This past February, a trio of University of Mississippi students allegedly hung a noose and placed an old Georgia state flag bearing the Confederate symbol on the campus statue of James Meredith. Meredith was the school’s first Black student. The students are under investigation by the University and the FBI, but cannot be charged with a hate crime because no damage was done.
But the three men were members of the Sigma Phi Epsilon fraternity, and the national office closed down the school’s chapter last Thursday. Sig Ep officials said the noose and flag incident wasn’t the sole reason why the Ole Miss chapter was closed, but confirmed the case helped launch an investigation of other violations made by frat members such as hazing and underage drinking. The chapter had run into similar problems in 2010.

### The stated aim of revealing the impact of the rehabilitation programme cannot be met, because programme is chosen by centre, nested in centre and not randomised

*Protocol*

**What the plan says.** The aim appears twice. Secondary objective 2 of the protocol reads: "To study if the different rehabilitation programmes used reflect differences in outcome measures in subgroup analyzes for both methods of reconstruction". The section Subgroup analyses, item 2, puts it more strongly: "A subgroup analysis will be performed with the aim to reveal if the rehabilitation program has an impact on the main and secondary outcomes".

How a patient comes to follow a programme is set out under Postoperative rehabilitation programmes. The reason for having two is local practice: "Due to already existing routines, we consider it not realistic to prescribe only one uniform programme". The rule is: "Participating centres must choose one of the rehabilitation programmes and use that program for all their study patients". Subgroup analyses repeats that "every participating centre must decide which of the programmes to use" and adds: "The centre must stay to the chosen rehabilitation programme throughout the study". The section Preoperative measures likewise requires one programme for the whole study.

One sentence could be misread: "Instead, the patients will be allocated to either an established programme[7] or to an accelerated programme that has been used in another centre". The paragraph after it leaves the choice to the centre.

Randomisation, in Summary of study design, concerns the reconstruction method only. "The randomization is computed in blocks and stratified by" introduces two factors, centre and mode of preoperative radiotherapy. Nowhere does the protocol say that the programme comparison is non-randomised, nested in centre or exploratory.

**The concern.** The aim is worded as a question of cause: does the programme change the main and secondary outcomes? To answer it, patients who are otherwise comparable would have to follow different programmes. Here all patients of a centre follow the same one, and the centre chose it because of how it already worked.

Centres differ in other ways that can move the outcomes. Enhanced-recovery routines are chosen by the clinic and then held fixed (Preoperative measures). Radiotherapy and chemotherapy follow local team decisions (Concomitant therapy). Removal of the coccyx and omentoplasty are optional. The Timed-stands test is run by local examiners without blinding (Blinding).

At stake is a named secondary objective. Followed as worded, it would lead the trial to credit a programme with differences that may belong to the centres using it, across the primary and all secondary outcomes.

Meredith, now 80, spoke out against the vandalism with the Los Angeles Times.
“That just clearly shows that we’re not training our children like the Bible says,” Meredith said. “They don’t know right and wrong, good and bad and how to apply it to life.” Inspired by President John F. Kennedy’s inaugural address, Meredith’s aim was to exercise his constitutional rights and spark the Kennedy administration to bolster fairness for African-Americans.
Denied entry to the school twice, Meredith was supported by the NAACP Legal Defense and Educational Fund and advised by Medgar Evers. He sued Ole Miss and his case entered the U.S. District Court in 1961. It made its way to the U.S. Supreme Court, which ruled in favor of Meredith. Mississippi’s governor at the time, Ross Barnett, pulled every trick to block Meredith, including bringing up a past arrest record.